August 8, 2018
At best, the Hayduke is Type II Fun. A sufferfest, if you will. No water, relentless sun, terrifying exposure, cougars and scorpions. Flash floods, deep sand, incredible remoteness. And there's no trail—just an invisible path to figure out. I could fall to the bottom of a canyon and my personal locator beacon might not ever send my distress signal. (Please help me God.)
Just kidding, Mom. I'll be fine.
OK, it might not be that bad (I'll let you know in a couple of months), but the Hayduke isn't a trail like the ones you might be used to. It's really more of a "route," meaning to get from point A to point B I can't just look down and follow an unmistakeable line of dirt someone once carefully carved out. It means I'll be taking relevant topographic maps, a compass, and my wits and powers of judgement. It means I'll be keeping my eyes open to the ground and the horizon, paying attention to landmarks and cattle trails, scouting for feasible routes in and out of boulder-choked canyons.
The Hayduke is a logistical challenge, meaning I'll not only be hitching long distances to resupply in rural towns, but I'll also be placing a few caches of food and water for Future Danielle to find and enjoy.
The Hayduke is a social challenge, meaning that because some of the lands are very remote and difficult to access, very few people hike these areas. And even fewer decide to hike the entire Hayduke. Maybe 20 or 30 each year?
The Hayduke is an exercise in bravery, offering a handful of Class 4 scrambles and a couple of chimneys to work my way up and down. There's some serious exposure in a few places, and I'll be carrying a handline to schlep my pack in and out of some of the trickier spots.
Yvon Chouinard once said, "it's not an adventure until something goes wrong." The Hayduke will be an adventure in the truest sense of the word.
And now for some basic facts and FAQs.
How long is it?
Roughly 800 miles or so. Taking alternates (a common and much celebrated practice on the Hayduke) or getting lost (!) will vary each hiker's mileage quite a bit.
Where does it go?
Essentially the Hayduke goes from Arches to Zion. Along the way, it hits all five National Parks in Utah plus traverses parts of Bears Ears and Grand Staircase-Escalante National Monuments. And it takes a huuuuuge detour through the Grand Canyon. (Once upon a time the Hayduke existed entirely on public lands—more about that soon.) Check out a basic map of the route here.
How long does it take?
Usually two months, although I'm going to aim high and try to finish in six weeks. I hiked the PCT pretty fast (overall 25 miles per day, including zeros & rest days), but the Hayduke has considerable challenges that you just don't find on other long-distance trails. That plus the shorter days of September and October will slow me down a bit. If I can manage an average of 18 miles per day I'll be happy, 20+ and I'll be stoked.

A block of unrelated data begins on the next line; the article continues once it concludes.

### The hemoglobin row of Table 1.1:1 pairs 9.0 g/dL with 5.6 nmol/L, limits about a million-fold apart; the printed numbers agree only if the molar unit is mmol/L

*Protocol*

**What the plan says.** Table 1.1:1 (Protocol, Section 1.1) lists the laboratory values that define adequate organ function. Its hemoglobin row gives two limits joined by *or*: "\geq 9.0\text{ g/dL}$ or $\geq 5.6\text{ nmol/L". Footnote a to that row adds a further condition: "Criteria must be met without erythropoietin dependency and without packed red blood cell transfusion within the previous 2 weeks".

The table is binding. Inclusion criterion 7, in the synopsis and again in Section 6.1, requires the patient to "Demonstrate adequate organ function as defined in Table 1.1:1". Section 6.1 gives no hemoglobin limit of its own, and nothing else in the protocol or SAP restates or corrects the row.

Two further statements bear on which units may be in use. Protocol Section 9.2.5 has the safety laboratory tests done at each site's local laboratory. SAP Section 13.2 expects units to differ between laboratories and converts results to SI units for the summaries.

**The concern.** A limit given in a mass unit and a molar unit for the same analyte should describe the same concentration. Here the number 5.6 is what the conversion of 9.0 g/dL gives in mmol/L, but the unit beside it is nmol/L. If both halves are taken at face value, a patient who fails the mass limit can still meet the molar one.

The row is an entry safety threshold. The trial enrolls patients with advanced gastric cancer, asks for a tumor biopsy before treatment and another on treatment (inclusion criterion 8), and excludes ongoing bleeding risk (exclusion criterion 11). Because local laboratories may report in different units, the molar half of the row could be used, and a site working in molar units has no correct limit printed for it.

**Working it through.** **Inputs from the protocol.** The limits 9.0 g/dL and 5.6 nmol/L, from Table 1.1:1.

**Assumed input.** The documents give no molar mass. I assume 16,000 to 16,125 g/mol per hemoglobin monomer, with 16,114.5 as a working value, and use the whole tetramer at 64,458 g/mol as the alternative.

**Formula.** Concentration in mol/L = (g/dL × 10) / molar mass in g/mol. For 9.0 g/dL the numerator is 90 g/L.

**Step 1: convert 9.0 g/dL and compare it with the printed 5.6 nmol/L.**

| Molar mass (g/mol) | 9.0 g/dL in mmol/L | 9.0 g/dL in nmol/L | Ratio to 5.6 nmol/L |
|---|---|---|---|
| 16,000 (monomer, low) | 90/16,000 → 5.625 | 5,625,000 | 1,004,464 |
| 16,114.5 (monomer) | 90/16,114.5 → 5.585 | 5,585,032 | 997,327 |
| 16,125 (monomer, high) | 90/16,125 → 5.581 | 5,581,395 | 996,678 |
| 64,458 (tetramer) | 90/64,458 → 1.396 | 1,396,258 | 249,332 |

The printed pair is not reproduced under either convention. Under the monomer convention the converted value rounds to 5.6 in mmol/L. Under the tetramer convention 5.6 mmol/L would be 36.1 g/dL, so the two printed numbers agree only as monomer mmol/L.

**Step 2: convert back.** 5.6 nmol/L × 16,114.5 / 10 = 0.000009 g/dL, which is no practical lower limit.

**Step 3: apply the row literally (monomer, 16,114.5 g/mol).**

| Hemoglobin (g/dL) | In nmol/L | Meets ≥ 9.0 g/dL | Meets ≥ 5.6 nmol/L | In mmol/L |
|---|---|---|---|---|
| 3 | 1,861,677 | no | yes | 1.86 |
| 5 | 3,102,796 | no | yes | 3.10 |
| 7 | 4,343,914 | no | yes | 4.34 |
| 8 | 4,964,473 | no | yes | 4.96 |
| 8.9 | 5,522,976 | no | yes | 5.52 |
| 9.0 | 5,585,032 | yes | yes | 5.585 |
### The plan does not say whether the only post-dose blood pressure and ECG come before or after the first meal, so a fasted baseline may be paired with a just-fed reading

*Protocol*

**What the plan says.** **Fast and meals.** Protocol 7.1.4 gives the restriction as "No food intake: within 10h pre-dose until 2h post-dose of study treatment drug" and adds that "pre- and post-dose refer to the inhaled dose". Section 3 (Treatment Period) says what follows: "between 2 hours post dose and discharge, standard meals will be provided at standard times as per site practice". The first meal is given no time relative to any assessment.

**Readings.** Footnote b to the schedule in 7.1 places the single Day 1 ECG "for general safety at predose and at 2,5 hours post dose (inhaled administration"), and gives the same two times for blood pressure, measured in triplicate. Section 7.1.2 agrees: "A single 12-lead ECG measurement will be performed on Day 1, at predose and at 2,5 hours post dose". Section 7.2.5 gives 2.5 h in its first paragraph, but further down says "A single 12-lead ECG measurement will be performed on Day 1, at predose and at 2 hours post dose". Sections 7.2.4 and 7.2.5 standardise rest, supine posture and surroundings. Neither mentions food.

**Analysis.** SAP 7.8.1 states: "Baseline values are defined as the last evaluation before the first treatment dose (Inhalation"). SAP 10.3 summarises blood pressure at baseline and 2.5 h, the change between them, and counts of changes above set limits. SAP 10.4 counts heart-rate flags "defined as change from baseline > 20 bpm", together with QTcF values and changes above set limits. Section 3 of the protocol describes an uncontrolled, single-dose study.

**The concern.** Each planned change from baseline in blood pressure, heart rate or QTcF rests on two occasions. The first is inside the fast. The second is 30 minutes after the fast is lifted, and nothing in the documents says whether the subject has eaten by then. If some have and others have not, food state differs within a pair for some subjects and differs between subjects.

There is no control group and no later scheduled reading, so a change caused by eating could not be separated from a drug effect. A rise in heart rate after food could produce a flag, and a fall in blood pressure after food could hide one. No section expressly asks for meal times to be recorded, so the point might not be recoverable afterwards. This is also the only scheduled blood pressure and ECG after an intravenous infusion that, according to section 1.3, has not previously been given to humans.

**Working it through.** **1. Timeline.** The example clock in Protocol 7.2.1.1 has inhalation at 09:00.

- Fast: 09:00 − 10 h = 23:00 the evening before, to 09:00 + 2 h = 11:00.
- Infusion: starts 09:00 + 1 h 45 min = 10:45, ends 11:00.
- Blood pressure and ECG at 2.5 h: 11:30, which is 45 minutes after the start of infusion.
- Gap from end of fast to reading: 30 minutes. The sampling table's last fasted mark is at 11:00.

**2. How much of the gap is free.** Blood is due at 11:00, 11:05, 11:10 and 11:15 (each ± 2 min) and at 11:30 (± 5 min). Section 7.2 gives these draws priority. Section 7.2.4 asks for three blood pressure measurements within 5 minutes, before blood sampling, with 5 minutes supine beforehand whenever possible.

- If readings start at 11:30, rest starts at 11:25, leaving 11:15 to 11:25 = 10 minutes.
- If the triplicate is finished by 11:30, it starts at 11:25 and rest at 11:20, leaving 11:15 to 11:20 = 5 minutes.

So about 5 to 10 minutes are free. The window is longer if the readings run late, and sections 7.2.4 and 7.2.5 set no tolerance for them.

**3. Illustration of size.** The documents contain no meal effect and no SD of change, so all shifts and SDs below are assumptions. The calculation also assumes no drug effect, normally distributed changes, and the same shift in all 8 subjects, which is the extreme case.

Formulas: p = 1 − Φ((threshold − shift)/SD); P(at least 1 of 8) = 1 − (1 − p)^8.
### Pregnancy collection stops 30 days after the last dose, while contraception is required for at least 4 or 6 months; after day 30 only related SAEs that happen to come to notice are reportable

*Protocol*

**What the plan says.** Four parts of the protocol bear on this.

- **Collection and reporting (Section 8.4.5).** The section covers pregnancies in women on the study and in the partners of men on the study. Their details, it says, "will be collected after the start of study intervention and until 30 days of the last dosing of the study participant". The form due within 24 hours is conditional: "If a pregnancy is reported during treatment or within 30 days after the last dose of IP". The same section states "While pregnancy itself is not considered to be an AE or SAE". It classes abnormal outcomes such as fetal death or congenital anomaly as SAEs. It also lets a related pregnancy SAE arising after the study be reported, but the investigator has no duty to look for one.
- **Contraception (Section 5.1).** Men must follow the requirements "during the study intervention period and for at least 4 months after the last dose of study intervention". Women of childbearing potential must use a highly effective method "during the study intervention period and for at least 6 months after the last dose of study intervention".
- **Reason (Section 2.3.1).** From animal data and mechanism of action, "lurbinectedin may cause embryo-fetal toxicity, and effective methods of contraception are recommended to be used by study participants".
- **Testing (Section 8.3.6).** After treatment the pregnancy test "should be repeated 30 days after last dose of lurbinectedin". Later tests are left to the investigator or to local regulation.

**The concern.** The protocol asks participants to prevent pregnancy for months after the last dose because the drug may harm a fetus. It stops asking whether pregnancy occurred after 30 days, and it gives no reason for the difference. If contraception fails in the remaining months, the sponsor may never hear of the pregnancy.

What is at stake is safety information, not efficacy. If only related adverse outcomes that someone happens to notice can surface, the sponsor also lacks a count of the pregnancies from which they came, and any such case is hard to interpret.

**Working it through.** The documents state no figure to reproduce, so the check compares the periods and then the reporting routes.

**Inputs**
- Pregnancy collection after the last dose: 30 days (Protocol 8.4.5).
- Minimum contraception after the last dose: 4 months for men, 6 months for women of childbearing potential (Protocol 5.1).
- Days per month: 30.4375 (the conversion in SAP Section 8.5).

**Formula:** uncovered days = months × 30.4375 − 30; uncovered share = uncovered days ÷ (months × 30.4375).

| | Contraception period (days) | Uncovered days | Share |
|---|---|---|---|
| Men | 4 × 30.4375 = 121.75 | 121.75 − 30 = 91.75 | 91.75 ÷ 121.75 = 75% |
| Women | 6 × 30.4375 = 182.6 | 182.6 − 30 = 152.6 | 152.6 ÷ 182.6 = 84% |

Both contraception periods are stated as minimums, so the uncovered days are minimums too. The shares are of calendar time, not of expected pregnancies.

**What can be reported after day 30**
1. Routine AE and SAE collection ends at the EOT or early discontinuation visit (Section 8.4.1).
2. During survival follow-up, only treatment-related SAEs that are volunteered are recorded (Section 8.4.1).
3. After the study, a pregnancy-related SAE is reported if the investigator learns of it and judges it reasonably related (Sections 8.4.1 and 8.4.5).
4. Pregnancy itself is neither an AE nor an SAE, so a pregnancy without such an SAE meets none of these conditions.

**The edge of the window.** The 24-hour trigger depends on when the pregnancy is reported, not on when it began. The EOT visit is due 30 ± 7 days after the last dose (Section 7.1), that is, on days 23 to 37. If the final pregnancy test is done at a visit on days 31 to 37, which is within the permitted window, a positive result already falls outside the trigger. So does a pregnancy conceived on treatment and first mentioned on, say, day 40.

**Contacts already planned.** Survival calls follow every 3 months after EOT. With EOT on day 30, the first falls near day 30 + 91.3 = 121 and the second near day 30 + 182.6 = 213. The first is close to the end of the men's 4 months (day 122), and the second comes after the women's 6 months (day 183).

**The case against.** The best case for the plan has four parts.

Who created the route?
Mike Mitchell and Joe Coronella, two badass dudes who met in Salt Lake City and kicked ass in Southern Utah. They spent a few years in the 1990's wandering through the desert, looking for passage across the landscape. Mike now runs a guiding company out of Moab. Carrot Quinn has a nice post from when he shared his take on the Hayduke 20+ years later, over tacos in Moab.
Who maintains the route?
Nobody! There is no governing body or conservation organization, such as the Pacific Crest Trail Alliance or the Appalachian Trail Conservancy. The Hayduke is not an "official" route; it is not a National Scenic Trail nor it is maintained or marked in any way. Its route is described in a single guidebook; alternates have been shared and crowdsourced on the internet. In many ways it is a Choose Your Own Adventure. And since nobody maintains it, it's really up to us to fight for its protection, by protecting the lands through which it travels. That means keeping our public lands public.
What's up with the name?
George W. Hayduke, Vietnam Vet and geurilla environmentalist who measured his miles in six-packs of beer, was the famed character from Edward Abbey's The Monkey Wrench Gang who schlepped his pack over his shoulder while driving bulldozers over cliffs in the Southern Utah canyon country.
Why are you doing this?
Mostly because I like spending long stretches of time away from civilization, but also because I really like backpacking. And, ya know, because Trump and Zinke hate the environment.
I want to know more!
Mike and Joe put together an official website, with links to some decent blogs about other folks' thru-hikes.

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